100 Photographs that Changed the World
This article relies largely or entirely on a single source. (March 2019)
Life: 100 Photographs that Changed The World is a book of photographs, that are believed to have pushed towards a change, accumulated by the editors of Life in 2003.
|Author||Editors of Life|
|Published||August 1, 2003 (Time, Inc.)|
|Media type||Print (hardback)|
The project began with an online question posted on Life's website in 2003 and The Digital Journalist: Can photographs create the same historical effect as literature? The question remained on the website for visitors to openly answer to for several weeks. Most responses were in favor of the idea with the exception of a rebuttal from documentary photographer Joshua Haruni who said, "photographs can definitely inspire us, but the written word has the ability to spark the imagination to greater depths than any photograph, whose content is limited to what exists in the frame."
Life determined that "a collection of pictures that 'changed the world' is a thing worth contemplating, if only to arrive at some resolution about the influential nature of photography and whether it is limited, vast or in between." Pictures nominated by the public were reviewed by editors who then compiled 100 photographs that they felt portrayed technological photographic achievements, documented historic events and accomplishments or have achieved iconic cultural and, symbolic status. The book was edited by Robert Sullivan and picture editor Barbara Baker Burrows, and published by Time, Inc. Home Entertainment. An updated edition of the book was published August 9, 2011.
The work is divided into four major chapters and three accompanying subsections. The major quarters are:
- The Arts (concentrating on photography's evolution throughout the 19th century and its later application to cultural exploitation);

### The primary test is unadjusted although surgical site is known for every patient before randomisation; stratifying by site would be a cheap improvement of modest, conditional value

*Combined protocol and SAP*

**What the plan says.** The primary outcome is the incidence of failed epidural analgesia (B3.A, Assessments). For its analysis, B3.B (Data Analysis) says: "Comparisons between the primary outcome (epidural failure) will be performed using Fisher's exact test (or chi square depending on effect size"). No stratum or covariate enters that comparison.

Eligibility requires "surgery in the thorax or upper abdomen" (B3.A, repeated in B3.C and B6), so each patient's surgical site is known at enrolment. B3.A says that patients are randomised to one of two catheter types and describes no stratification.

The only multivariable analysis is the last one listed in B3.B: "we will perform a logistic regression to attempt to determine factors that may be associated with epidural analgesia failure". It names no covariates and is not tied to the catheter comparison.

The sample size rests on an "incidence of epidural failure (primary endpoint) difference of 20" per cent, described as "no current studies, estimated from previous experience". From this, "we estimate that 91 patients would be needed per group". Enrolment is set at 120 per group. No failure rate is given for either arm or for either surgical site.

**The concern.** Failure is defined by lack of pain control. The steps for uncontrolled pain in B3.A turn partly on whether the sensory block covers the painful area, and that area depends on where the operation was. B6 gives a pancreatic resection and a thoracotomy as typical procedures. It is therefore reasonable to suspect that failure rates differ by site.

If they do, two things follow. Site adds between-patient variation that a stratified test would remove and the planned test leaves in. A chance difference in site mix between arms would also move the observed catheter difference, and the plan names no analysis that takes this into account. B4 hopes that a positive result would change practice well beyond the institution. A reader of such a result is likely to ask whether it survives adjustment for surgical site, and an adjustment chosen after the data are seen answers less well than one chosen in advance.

- Society (documenting images that captured moments that shifted public acquaintance with political, social, cultural and environmental issues);
- War (pivotal moments of conflict and associated violence); and
- Science and Nature (capturing technological triumphs, defeats and horrors).
The three subsections are:
- Photographic Art (early works of artists whose primary medium was photography);
- Trick Photography (infamous scams perpetrated through photographs); and
- Stop Action (photos that are in fact captures taken from film).
Some of the included photos are identified with larger events, such as H.S. Wong's 1937 photograph of a lone child crying at a demolished train station on "Bloody Saturday" as representative of the entire bombing of Shanghai. Other photographs are excerpts from larger historic collections, such as Roger Fenton's and Alexander Gardner's respective groundbreaking documentations of the Crimean War and American Civil War. Margin notes document the circumstantial background of many photographs, as well as instances where the images have been accused of being staged.
Some of the photos are depicted below.
- Sullivan, Robert. "The Premise Behind These Pictures". Time, Inc. Home Entertainment. Retrieved 12 August 2013.